Mhaire Byars, B.A.(Honours), M.Sc.
Mhaire Byars is a Registered Psychologist with the Province of Newfoundland and Labrador, with over 25 years of clinical experience. She is a member of the Association of Psychologists in Newfoundland and Labrador (ANP).
Mhaire was awarded a Master of Science degree in Clinical Psychology from Memorial University in 1994, and has been a Registered Psychologist since that time. She previously earned a Bachelor of Arts degree from Queen’s University, where she majored in Psychology and graduated with First Class Standing.
Mhaire has worked as a Psychologist and Cognitive Therapist in a variety of settings during her career, including nine years with the provincial Health Care system, several years at a private Psychology clinic in St. John’s, and several years as a Counsellor and Assistant Professor at the Memorial University Counselling Centre.
She has experience with a wide range of mental health issues affecting adults and older adolescents.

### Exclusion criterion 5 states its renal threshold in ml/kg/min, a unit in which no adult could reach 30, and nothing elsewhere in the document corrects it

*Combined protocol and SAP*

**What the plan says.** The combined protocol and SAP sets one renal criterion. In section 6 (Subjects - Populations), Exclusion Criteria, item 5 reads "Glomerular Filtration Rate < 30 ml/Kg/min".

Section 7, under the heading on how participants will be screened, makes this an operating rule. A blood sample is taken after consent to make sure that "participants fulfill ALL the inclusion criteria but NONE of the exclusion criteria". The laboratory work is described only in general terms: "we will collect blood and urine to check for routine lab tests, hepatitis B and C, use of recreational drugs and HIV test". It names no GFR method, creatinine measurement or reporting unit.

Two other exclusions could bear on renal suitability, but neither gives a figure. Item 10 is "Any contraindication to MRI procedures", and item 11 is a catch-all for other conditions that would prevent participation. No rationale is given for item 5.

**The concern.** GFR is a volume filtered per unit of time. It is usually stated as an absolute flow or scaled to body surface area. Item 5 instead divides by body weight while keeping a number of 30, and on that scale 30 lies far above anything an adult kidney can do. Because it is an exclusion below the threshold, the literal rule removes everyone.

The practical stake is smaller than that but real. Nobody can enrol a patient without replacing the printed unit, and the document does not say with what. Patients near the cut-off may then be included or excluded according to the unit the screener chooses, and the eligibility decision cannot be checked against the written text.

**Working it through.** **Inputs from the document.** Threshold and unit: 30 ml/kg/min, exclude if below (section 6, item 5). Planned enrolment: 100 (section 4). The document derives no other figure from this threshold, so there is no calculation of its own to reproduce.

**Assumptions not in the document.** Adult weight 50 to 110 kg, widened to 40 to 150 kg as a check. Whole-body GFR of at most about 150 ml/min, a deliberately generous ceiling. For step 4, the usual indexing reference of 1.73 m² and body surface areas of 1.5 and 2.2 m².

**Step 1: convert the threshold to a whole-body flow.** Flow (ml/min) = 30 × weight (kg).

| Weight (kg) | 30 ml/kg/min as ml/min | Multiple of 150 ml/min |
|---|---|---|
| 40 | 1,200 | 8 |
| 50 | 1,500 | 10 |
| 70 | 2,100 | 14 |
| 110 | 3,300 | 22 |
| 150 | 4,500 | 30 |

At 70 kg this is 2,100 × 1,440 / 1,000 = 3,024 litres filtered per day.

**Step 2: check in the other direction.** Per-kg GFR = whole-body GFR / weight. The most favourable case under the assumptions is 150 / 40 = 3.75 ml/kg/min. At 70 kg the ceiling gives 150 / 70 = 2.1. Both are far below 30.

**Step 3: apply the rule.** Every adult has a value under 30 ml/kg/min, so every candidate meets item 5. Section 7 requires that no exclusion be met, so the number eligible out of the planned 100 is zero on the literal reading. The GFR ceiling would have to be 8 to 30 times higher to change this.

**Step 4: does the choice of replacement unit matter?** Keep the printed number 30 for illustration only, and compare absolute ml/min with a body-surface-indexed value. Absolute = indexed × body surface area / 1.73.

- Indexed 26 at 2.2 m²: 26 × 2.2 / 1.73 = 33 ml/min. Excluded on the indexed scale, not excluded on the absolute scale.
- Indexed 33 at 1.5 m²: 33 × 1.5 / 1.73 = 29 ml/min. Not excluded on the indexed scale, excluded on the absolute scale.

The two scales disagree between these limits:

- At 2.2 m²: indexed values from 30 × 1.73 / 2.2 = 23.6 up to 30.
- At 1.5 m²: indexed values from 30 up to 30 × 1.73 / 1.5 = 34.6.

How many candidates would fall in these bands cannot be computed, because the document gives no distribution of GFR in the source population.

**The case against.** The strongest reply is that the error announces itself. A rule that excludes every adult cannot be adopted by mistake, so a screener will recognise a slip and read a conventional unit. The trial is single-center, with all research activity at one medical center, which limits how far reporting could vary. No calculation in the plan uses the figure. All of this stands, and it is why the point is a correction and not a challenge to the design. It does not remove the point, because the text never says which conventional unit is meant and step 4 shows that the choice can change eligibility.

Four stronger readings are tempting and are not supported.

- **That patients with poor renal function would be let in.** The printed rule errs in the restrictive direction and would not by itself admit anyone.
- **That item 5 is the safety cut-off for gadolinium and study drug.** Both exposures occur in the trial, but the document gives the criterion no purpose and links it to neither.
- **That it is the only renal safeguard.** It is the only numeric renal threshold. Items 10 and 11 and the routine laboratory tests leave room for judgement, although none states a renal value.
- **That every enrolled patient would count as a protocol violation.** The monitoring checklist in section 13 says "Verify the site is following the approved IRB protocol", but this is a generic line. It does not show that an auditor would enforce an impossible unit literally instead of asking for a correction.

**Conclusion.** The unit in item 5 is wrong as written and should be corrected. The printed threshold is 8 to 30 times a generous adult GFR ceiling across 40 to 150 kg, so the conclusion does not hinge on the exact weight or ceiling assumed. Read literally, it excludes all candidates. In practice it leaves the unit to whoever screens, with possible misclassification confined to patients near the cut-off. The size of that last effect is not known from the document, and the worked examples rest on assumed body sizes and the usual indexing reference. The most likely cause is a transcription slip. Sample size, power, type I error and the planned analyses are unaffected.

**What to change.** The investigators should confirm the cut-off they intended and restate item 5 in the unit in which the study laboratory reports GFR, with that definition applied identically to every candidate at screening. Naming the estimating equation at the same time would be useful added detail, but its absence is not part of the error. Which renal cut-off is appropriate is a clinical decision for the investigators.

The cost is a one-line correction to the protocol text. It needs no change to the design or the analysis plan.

Mhaire’s background and experience is primarily in Cognitive-Behavioural Therapy (CBT), which is the evidence-based treatment of choice for many mental health issues. Mhaire also draws from other empirically-based treatments, such as mindfulness techniques, relaxation techniques and solution-focused techniques, to customize treatment plans to individual needs.
These therapeutic techniques are well-suited for individuals interested in acquiring new skills to help them better cope with stress and loss, experience improved relationships, and enjoy enhanced self-esteem. Mhaire is committed to helping clients to acquire the skills and confidence they need to reach their goals and live their best lives. She is a firm believer that mental health is improved by mental fitness, in the same way that physical health is improved by physical fitness. Most of us address the latter, but don’t pay enough attention to the former.
Mhaire has a particular interest in treating Anxiety Disorders and adult Attention Deficit/Hyperactivity Disorder (ADHD). People often struggle with these conditions for years, without realizing that effective, drug-free treatments exist. Psychological strategies can either replace, or augment, medical treatments for these conditions.